The Escher-eqse city of Ayona has a nominal nobility, in the form of a duke and his royal family, but the city is mostly governed by the frequently conflicting groups of Mechanics and Alchemist. While the Mechanics and Alchemists exist in an uneasy truce with each other, they both vie for the upper hand in power. The ancient city was “grown” out of stone by the ubiquitous but slowly dying race of gargoyles, who, when they were stronger, were worshipped and feared and kept both groups in check.
China Mieville is the premiere iconoclast of the fantasy genre. Before (or at the same time) that “punk” (as in cyberpunk, splatterpunk and mythpunk) became a common subgenre suffix, Mieville laid out the manifesto of the New Weird movement, a literary movement about subverting fantasy and horror tropes. His work is gritty, urban, political, subversive, disquieting—and adult. His language is baroque—he knows the Oxford English Dictionary and isn’t afraid to use it. Mieville’s imagery borders on the Lovecraftian. And the work is ripe with allusion, from Marxist and gender theory to African literature. (Iron Council, the last of the Bas Lag novels, unabashedly models itself after the late Senegalese filmmaker Sembene Ousmane’s novel God’s Bits of Wood). So it is naturally intriguing to see how Mieville reconciles heady version of fantasy to the young adult novel, in Un Lun Dun.
… the author of the best epic fantasy series talks to me and I make him admit he is a god.
Today I interview Steven Erikson who in my mind nothing less than writer who brought Sword and Sorcery elements into contemporary, even literary fiction and creating a landscape all his own. The author of my favorite series of all time. Let’s do this!
Last month I interviewed his cohort Ian Cameron Esslemont, the author of Night of Knives, and now,with his eighth novel in the Malazan Book of the Fallen just around the corner, I am pleased to present and welcome Steven Erikson.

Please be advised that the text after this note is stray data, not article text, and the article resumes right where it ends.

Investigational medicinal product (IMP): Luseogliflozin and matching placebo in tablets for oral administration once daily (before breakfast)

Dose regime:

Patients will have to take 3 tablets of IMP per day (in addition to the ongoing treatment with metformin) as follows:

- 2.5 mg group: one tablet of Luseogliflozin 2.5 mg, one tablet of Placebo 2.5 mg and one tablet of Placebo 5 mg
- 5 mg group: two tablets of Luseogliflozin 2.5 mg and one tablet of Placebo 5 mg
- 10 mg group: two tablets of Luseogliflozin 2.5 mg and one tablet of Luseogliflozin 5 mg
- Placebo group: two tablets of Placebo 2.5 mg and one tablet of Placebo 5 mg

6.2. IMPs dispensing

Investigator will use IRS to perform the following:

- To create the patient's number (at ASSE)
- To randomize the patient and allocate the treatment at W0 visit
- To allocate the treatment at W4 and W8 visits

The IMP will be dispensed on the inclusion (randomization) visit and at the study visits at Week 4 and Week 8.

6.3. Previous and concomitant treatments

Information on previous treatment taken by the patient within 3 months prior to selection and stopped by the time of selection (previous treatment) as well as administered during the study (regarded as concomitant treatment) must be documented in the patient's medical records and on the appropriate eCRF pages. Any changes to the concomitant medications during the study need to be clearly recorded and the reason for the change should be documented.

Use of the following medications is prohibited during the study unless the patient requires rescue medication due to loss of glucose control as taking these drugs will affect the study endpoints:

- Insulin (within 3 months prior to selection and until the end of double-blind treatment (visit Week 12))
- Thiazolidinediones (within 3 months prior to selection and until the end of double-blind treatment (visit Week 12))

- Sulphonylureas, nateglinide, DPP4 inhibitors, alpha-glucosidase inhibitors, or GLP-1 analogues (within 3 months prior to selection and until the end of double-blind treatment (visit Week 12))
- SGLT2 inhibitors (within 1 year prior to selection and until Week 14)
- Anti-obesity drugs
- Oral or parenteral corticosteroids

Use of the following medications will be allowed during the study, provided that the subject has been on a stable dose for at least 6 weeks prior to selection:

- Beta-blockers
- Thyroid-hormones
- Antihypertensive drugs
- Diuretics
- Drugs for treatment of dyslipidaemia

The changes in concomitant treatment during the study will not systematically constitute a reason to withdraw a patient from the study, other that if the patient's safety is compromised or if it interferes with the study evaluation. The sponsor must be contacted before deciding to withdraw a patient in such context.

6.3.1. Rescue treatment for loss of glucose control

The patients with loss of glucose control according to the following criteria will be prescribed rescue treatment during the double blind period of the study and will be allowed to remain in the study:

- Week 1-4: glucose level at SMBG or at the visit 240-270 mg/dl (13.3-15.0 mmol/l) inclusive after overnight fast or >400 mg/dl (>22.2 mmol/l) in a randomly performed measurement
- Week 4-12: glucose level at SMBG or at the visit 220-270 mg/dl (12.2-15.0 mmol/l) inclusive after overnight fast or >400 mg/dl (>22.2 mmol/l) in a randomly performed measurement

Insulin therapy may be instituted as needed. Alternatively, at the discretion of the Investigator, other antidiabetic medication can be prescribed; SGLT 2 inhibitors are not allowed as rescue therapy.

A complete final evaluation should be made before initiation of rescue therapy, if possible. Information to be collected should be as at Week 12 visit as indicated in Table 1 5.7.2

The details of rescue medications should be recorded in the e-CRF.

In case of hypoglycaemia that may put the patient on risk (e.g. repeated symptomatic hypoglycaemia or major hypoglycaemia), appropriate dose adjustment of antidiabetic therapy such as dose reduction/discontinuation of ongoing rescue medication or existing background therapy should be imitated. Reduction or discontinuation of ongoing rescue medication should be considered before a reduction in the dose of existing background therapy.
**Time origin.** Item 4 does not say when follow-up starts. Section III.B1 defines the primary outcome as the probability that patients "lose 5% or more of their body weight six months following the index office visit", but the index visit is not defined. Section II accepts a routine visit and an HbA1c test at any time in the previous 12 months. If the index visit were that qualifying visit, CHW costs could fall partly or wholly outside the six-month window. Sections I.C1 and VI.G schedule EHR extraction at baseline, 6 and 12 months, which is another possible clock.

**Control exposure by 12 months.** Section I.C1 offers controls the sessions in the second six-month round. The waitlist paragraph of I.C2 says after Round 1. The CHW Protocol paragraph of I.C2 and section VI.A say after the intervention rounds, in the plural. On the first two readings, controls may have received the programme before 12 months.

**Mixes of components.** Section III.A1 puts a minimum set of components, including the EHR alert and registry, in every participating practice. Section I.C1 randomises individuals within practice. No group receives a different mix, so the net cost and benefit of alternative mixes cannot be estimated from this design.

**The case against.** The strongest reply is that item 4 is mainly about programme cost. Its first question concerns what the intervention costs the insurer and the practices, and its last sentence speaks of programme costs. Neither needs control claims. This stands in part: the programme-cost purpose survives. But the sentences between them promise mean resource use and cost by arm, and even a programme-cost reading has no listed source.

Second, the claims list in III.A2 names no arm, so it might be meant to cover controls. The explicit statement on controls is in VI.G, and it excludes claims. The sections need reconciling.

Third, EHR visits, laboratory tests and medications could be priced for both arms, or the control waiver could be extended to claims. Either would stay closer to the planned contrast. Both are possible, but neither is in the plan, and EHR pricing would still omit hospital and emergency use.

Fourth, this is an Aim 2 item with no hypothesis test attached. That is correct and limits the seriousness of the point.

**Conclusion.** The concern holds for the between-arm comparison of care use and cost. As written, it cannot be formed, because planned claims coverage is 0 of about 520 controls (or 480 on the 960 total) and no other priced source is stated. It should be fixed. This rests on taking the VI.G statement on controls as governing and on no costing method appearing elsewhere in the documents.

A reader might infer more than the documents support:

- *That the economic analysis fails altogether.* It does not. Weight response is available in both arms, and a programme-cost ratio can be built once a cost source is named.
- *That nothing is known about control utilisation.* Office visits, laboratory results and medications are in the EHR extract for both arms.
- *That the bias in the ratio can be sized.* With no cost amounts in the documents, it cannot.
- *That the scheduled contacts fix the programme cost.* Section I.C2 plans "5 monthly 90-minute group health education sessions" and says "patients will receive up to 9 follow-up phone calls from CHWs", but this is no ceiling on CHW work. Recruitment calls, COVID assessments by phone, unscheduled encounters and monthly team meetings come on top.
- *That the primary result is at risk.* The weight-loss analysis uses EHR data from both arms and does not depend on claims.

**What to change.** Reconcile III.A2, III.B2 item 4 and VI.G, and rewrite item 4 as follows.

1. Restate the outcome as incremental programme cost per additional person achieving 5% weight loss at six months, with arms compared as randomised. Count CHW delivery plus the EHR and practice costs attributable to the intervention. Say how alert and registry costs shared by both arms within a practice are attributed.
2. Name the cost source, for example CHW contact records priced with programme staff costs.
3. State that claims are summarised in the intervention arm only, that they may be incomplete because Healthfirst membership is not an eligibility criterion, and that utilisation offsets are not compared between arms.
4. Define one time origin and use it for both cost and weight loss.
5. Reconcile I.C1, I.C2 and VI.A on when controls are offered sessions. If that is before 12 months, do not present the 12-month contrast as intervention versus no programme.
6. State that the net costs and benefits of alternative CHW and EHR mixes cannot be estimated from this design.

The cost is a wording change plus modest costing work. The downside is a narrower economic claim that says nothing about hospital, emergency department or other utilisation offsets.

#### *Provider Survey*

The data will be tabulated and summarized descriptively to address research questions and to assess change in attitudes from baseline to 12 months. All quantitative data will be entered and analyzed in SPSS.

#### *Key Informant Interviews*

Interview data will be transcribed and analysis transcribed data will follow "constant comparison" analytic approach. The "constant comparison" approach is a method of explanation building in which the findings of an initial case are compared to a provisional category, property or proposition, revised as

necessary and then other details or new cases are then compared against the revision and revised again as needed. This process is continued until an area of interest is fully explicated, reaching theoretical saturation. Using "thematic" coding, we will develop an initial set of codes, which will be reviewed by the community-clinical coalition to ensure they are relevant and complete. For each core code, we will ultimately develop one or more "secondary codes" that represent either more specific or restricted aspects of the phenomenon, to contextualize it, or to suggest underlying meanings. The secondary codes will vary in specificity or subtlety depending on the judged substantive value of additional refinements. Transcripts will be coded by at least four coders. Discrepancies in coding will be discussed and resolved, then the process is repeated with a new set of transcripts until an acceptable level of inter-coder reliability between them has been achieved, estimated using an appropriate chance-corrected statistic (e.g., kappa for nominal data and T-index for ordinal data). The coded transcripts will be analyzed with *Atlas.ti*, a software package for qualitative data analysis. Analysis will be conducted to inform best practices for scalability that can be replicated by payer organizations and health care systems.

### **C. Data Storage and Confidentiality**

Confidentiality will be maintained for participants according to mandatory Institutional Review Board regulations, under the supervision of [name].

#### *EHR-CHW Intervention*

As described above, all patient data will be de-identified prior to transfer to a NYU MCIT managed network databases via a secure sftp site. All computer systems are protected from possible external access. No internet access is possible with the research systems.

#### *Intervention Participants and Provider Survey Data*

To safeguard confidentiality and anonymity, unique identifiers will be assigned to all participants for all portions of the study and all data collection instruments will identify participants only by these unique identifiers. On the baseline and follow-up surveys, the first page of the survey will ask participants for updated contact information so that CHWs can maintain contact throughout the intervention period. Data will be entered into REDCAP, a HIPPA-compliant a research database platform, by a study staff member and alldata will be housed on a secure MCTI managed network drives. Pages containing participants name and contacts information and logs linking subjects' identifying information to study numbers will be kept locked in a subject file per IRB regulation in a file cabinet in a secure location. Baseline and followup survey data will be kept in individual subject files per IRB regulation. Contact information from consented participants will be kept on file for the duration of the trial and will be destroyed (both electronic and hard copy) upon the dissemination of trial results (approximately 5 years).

Tem’s fantastical memoir The Man on the Ceiling, about his wife Melanie. And Melanie’s character, in one of her narrative turns, tells us how a strange and lost man did one night climb through her bedroom window, only to flee when she awoke. The Tems describe their book as “loosely autobiographical” (the book’s jacket adds a parenthetical “maybe” to the common descriptor “A Novel”) and we can guess that this episode may be one of those that are, as the word is typically understood, true. Given this starting point, a more creatively blinkered author or pair of authors might have left the “man on the ceiling” as a minor aside, a passing nightmare to be commented on and then dismissed. We would instead be holding a straightforwardly autobiographical account of the Tems, of the love and anxieties they have for each other and their family, likely titled “The Man in the Window.” And everything in that account would be true. But such a mechanically truthful account wouldn’t be the whole story, or the whole truth.
I almost feel like this doesn’t need to be said but I’ll say it anyway. This isn’t a review; it’s a critical piece that deals with text specific examples. In other words there WILL be spoilers.
“An artist speaks from personal experiences, knowledge and beliefs, and rarely gets to see the finished piece. The work is completed by the viewer’s own intelligence and emotions.” — Peggy Kingsbury
At the time of this writing Steve Mosby’s The 50/50 Killer has just been nominated for a Barry Award. There isn’t a more deserving book and it continues to surprise that Mosby doesn’t yet have a U.S. deal for his books. Hopefully the timing of this review will bring his work to wider attention. And maybe even those who have already read the book will have to reevaluate their reading experience.
Kushiel’s Dart is Jacqueline Carey’s highly successful debut and the first instalment of a trilogy that chronicles the exploits of Phèdre nó Delaunay – exquisite courtesan, talented spy and god-touched masochist. The book received the 2002 Locus Award for Best First Novel, and it established Carey as one of the new and innovative talents within the fantasy genre.
Kushiel’s Dart is first and foremost the story of Phèdre, who enters the world graced with an ill-luck name and a flaw in her beauty; a mote of scarlet in one of her dark eyes. She is sold into indentured service at a very young age, and when the enigmatic nobleman Anafiel Delaunay buys her service, he also names what the scarlet fleck in Phèdre’s gaze denotes: Kushiel’s Dart. Phédre is not merely an unlucky child of flawed beauty; she is an anguisette, chosen by the gods to experience pain and pleasure as one.